2020_010_A
Support the Café
Search our site

The Word Became Flesh

The Word Became Flesh

In the beginning was the Word, and the Word was with God, and the Word was God. * * * And the Word became flesh and lived among us . . . . (John 1:1,14a)

Many years ago when I was a kid and The Twilight Show was a brand-new television series running its episodes for the very first time, a program entitled The Obsolete Man was broadcast. I saw it when it premiered and I have seen it many times since. Written by series creator Rod Serling, it is (in my opinion) a marvelous piece of television.

109px-Burgess_Meredith_The_Twilight_Zone_1961.JPG

The plot is very simple: a totalitarian state has decreed that Romney Wordsworth, a librarian played by Burgess Meredith, is obsolete and will, therefore, be executed. His disposal is overseen by the Chancellor, played by Fritz Weaver. During the hearing at which his sentence is pronounced, Wordsworth and the Chancellor have this dialog:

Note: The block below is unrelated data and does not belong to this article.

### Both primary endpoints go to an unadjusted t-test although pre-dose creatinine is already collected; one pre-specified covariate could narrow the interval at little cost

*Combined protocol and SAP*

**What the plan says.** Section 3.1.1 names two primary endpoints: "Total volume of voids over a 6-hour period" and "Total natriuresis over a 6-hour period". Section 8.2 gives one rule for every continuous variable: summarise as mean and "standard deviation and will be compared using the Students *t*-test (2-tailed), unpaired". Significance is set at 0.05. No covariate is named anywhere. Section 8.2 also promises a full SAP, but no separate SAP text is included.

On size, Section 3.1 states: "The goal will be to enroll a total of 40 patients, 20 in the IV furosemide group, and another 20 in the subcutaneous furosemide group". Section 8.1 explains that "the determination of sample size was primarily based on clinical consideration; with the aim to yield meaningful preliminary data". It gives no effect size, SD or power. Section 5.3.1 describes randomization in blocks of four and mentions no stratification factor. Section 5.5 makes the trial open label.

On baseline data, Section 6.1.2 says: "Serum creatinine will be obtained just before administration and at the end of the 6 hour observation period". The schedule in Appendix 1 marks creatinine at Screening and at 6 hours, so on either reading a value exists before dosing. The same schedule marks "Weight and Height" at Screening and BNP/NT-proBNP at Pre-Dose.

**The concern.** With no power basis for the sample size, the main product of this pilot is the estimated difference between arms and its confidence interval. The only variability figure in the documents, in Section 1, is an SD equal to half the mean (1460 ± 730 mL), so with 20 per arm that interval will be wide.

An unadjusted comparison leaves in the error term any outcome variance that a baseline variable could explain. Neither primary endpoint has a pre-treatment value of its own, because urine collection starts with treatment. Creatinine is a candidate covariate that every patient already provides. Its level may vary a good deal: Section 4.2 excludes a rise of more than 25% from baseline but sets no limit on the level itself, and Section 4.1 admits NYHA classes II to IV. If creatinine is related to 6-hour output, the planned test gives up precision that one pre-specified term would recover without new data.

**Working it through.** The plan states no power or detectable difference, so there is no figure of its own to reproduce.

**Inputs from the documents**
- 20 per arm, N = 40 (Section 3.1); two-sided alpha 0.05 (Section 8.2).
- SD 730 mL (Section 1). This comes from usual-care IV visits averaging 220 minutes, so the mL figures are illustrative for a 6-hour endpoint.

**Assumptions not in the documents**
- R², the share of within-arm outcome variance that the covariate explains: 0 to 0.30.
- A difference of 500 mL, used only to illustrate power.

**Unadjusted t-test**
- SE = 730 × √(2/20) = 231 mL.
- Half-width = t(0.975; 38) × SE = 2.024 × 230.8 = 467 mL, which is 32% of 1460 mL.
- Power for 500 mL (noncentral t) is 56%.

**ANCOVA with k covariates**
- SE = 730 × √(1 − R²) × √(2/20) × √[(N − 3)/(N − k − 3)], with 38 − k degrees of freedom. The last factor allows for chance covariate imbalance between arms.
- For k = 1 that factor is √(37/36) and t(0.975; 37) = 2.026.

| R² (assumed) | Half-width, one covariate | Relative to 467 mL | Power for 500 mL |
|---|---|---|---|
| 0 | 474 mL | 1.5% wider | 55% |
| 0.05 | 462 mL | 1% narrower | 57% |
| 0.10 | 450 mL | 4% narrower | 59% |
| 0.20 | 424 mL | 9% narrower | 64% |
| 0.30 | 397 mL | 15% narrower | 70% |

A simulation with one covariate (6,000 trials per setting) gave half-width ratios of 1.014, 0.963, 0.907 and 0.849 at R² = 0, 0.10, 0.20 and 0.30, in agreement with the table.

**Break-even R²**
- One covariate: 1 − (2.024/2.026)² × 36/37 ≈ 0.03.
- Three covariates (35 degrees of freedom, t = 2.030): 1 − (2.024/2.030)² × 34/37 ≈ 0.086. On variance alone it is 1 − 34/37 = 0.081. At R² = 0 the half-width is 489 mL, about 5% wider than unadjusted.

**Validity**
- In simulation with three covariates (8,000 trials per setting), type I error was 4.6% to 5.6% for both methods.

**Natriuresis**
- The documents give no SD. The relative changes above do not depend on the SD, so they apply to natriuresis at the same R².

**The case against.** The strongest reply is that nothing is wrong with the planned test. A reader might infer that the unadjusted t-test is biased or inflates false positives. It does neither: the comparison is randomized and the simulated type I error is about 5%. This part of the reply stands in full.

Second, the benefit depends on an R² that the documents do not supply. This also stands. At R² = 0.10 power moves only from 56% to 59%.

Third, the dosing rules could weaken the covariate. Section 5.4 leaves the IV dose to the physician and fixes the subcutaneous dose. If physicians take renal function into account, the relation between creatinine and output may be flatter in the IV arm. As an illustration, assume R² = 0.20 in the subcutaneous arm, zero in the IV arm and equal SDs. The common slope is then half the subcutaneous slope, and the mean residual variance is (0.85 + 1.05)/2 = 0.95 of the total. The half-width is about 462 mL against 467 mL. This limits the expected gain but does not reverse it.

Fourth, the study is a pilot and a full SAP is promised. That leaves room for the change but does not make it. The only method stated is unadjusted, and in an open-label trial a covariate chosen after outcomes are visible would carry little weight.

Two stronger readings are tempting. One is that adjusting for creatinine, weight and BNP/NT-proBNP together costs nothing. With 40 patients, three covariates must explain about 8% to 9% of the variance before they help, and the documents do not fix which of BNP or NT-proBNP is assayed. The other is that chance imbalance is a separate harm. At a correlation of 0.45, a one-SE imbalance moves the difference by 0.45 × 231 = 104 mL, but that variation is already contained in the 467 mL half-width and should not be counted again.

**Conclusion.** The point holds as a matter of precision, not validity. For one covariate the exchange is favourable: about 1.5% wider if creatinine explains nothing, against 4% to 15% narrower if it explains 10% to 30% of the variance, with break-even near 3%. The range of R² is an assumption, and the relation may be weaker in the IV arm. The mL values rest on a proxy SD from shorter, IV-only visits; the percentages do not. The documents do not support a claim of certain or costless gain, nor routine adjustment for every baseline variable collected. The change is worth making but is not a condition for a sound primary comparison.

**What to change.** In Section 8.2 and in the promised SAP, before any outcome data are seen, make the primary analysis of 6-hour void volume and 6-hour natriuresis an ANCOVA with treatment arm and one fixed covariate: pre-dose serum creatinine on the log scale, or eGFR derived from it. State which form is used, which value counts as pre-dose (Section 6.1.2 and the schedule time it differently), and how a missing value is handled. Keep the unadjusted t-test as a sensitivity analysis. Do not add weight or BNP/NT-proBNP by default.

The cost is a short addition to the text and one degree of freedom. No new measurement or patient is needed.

Wordsworth: I am a librarian, sir. That is my occupation. That is my profession. If you people choose to call that obsolete…

Chancellor: A librarian. Having to do with books?

Wordsworth: Yes sir, books.

Chancellor: And since there are no more books, there are no more libraries. Therefore,it follows there would be little use for the services of a librarian. Case in point, a minister would say his profession is preaching the word of God. And,of course, since the state has proven that there is no God, that would make the function of a minister somewhat academic as well.

Wordsworth: There is a God!